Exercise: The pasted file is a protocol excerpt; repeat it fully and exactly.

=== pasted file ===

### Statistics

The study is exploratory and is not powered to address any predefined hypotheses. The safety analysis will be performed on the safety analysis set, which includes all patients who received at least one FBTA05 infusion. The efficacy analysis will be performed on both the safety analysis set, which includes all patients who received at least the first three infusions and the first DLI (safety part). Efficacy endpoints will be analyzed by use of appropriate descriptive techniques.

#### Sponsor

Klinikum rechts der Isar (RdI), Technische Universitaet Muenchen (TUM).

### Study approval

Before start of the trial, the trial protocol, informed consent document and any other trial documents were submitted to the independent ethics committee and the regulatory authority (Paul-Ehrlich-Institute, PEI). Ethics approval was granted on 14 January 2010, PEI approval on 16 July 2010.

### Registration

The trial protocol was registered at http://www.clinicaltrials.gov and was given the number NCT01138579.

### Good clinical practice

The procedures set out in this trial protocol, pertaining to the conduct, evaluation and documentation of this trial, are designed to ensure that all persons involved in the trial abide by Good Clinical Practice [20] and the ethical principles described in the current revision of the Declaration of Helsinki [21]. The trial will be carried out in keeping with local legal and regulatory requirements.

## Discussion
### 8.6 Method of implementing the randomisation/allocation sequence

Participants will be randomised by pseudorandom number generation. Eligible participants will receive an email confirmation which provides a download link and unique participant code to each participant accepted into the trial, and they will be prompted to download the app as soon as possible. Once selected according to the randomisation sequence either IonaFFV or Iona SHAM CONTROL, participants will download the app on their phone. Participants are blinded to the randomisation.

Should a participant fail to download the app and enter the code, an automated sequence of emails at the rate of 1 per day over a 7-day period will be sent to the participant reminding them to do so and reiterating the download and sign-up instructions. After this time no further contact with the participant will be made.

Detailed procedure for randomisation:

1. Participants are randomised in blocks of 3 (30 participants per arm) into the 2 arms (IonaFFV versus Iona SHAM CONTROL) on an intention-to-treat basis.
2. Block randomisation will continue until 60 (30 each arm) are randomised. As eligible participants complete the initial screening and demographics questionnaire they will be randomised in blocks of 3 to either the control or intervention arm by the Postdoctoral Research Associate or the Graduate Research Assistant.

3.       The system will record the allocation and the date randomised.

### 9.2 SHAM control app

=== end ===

### Statistics

The study is exploratory and is not powered to address any predefined hypotheses. The safety analysis will be performed on the safety analysis set, which includes all patients who received at least one FBTA05 infusion. The efficacy analysis will be performed on both the safety analysis set, which includes all patients who received at least the first three infusions and the first DLI (safety part). Efficacy endpoints will be analyzed by use of appropriate descriptive techniques.

#### Sponsor

Klinikum rechts der Isar (RdI), Technische Universitaet Muenchen (TUM).

### Study approval

Before start of the trial, the trial protocol, informed consent document and any other trial documents were submitted to the independent ethics committee and the regulatory authority (Paul-Ehrlich-Institute, PEI). Ethics approval was granted on 14 January 2010, PEI approval on 16 July 2010.

### Registration

The trial protocol was registered at http://www.clinicaltrials.gov and was given the number NCT01138579.

### Good clinical practice

The procedures set out in this trial protocol, pertaining to the conduct, evaluation and documentation of this trial, are designed to ensure that all persons involved in the trial abide by Good Clinical Practice [20] and the ethical principles described in the current revision of the Declaration of Helsinki [21]. The trial will be carried out in keeping with local legal and regulatory requirements.

## Discussion
### 8.6 Method of implementing the randomisation/allocation sequence

Participants will be randomised by pseudorandom number generation. Eligible participants will receive an email confirmation which provides a download link and unique participant code to each participant accepted into the trial, and they will be prompted to download the app as soon as possible. Once selected according to the randomisation sequence either IonaFFV or Iona SHAM CONTROL, participants will download the app on their phone. Participants are blinded to the randomisation.

Should a participant fail to download the app and enter the code, an automated sequence of emails at the rate of 1 per day over a 7-day period will be sent to the participant reminding them to do so and reiterating the download and sign-up instructions. After this time no further contact with the participant will be made.

Detailed procedure for randomisation:

1. Participants are randomised in blocks of 3 (30 participants per arm) into the 2 arms (IonaFFV versus Iona SHAM CONTROL) on an intention-to-treat basis.
2. Block randomisation will continue until 60 (30 each arm) are randomised. As eligible participants complete the initial screening and demographics questionnaire they will be randomised in blocks of 3 to either the control or intervention arm by the Postdoctoral Research Associate or the Graduate Research Assistant.

3.       The system will record the allocation and the date randomised.

### 9.2 SHAM control app